In FIG. 2B, a line L1 indicates the intensity of an optical signal transmitted from the terminal T1 shown in FIG. 2A through the optical node N1, and a line L2 indicates the intensity of the same from another terminal T3.

FIG. 3 shows the construction of each optical node N1 -Ni in the bus-type optical communication network shown in FIG. 2A. There are provided an electro-optical (E/O) converter E, for converting an electric signal from a terminal N into an optical signal, opto-electrical (O/E) converters D1, . . , D5 for converting an optical signal into an electric signal, couplers or branching/combining devices Y1, . . . Y6 for branching an optical signal to two optical signals or combining two optical signals to a single one, directional couplers C1 and C2 for picking out part (e.g., 1/10) of each of optical signals propagating in opposite directions, optical amplifiers A1 and A2 for amplifying an optical signal as it is without converting it to an electric signal, optical isolators for transmitting an optical signal solely in one direction, comparators G1 and G2 for discriminating the magnitudes of two input electric signals to control gains of the optical amplifiers A1 and A2 accordingly, and optical fiber transmission paths FL and FR.

As the E/O converter E1, a semiconductor laser (LD), a light emitting device (LED) or the like can be used. As the O/E converter, a PIN photodiode (PIN-PD), an avalanche photodiode (APD) or the like can be employed. As the optical amplifier A1, A2, a semiconductor optical amplifier, a fiber optical amplifier or the like can preferably be applied thereto. Further, as the coupler Y1 -Y6, a fiber-fusion type of optical coupler or the like can be used, and as the directional coupler C1, C2, a waveguide type of optical coupler can be utilized.

The operation of the optical node N of this embodiment will be explained.

In FIG. 3, when the terminal T is not in a transmission state, the optical node N operates as follows.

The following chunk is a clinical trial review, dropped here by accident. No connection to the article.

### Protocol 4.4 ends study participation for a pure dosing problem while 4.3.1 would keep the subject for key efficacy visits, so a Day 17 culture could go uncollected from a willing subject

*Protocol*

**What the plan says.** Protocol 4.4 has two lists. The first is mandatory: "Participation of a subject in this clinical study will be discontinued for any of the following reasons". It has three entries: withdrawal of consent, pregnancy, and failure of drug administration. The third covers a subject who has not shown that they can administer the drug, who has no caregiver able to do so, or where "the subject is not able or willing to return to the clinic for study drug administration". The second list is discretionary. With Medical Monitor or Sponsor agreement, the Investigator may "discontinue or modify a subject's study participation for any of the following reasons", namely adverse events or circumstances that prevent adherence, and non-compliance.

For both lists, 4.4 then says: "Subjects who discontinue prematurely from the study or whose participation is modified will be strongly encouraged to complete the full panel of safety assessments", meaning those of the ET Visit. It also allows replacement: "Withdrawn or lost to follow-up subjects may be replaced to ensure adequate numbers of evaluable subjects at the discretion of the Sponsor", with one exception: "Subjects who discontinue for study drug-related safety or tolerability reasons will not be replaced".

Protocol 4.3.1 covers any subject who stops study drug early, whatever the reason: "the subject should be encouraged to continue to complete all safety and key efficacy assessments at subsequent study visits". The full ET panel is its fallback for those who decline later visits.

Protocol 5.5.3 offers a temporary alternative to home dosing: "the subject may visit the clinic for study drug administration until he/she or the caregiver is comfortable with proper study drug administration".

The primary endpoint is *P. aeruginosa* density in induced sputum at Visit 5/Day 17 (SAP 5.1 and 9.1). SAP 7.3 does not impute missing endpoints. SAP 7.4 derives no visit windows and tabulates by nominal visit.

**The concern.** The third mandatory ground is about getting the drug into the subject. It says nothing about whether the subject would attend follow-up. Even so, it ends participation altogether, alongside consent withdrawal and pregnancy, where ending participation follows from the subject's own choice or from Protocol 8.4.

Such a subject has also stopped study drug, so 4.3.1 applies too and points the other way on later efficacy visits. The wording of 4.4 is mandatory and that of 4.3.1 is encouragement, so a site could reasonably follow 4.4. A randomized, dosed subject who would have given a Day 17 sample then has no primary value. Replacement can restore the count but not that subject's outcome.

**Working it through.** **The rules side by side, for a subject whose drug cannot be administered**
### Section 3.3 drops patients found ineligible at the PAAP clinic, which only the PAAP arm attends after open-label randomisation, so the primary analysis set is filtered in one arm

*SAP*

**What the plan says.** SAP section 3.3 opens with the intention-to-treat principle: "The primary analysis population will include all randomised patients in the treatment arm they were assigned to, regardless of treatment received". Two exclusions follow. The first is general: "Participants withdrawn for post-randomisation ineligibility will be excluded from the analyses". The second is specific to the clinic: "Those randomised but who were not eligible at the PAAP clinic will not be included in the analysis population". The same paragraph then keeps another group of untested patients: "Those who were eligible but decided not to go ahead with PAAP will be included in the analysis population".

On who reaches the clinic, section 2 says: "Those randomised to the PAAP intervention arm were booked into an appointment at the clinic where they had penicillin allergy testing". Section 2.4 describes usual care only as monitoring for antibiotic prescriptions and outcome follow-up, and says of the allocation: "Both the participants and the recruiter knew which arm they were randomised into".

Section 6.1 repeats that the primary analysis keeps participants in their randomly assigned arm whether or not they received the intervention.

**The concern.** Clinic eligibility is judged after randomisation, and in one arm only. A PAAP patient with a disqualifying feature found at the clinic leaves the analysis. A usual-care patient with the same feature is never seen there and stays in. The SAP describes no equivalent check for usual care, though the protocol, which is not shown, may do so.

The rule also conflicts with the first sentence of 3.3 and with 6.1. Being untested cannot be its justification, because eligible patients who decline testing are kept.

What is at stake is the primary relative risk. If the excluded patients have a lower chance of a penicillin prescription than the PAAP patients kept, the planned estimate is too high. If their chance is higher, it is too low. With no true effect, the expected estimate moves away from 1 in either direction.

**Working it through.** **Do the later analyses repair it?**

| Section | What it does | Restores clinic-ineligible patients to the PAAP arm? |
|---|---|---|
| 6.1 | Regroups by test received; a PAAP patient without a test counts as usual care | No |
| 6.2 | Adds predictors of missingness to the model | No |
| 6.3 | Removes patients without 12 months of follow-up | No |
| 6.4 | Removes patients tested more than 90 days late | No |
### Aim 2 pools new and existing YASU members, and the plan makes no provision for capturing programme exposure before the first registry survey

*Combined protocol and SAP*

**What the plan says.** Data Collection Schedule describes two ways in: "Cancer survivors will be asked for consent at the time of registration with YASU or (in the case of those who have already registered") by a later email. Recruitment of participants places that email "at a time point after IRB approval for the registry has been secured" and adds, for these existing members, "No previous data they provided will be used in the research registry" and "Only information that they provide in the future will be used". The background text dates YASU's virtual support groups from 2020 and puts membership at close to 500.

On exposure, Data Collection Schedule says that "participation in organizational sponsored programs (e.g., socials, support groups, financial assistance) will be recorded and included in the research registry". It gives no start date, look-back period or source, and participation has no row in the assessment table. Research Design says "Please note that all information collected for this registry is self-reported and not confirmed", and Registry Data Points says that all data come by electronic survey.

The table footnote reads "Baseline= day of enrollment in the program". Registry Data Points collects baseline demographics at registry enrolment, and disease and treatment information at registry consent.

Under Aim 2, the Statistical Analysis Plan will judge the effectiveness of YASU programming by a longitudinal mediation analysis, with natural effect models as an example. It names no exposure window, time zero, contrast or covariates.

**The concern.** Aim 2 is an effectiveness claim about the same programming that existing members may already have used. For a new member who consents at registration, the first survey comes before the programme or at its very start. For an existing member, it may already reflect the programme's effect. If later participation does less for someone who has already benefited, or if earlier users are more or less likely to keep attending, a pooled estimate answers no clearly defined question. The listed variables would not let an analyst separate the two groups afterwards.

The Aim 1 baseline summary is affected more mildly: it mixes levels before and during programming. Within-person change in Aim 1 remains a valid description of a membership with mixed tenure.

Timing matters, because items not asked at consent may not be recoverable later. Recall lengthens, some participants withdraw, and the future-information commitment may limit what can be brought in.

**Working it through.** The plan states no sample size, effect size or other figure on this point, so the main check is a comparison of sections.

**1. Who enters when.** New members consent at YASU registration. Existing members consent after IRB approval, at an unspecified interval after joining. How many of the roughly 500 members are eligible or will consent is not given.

When the optical signal from another terminal is transmitted to the optical fiber transmission path FL, this optical signal reaches the coupler Y3 through the directional coupler C1. At this time, part (e.g., 1/10) of the signal is picked out by the directional coupler C1 and then converted into an electric signal by the O/E converter D3 to be input into one of the input terminals of the comparator G1. The optical signal reaching the coupler Y3 transmits through the isolator I2 and is branched by the coupler Y5 into two signals. One of the signals is input into the optical amplifier A2, while the other signal is input into the O/E converter D1 through the couplers Y2 and Y1 to be converted into an electric signal and then transmitted to the terminal T. The optical signal reaching the optical amplifier A2 is amplified thereby, and is transmitted to the optical fiber transmission path FR through the coupler Y4 and the directional coupler C2. At this time, part of the optical signal is picked out by the directional coupler C2 and converted into an electric signal by the O/E converter D2 to be input into one of two terminals of the comparator G1. The comparator G1 compares intensities of the electric signals from the O/E converters D2 and D3, and when the intensity from the converter D2 is larger than that from the converter D3, the comparator G1 decreases the gain of the optical amplifier A2. The comparator G1 increases such gain when the reverse holds true. The gain of the optical amplifier A2, where such as a semiconductor optical amplifier is used, can electrically be controlled by changing its injection current. In such manner, the gain of the optical amplifier A2 in the optical node N is controlled such that the intensity of the optical signal incident from the optical fiber transmission path FL is always made equal to that transmitted to the optical fiber transmission path FR.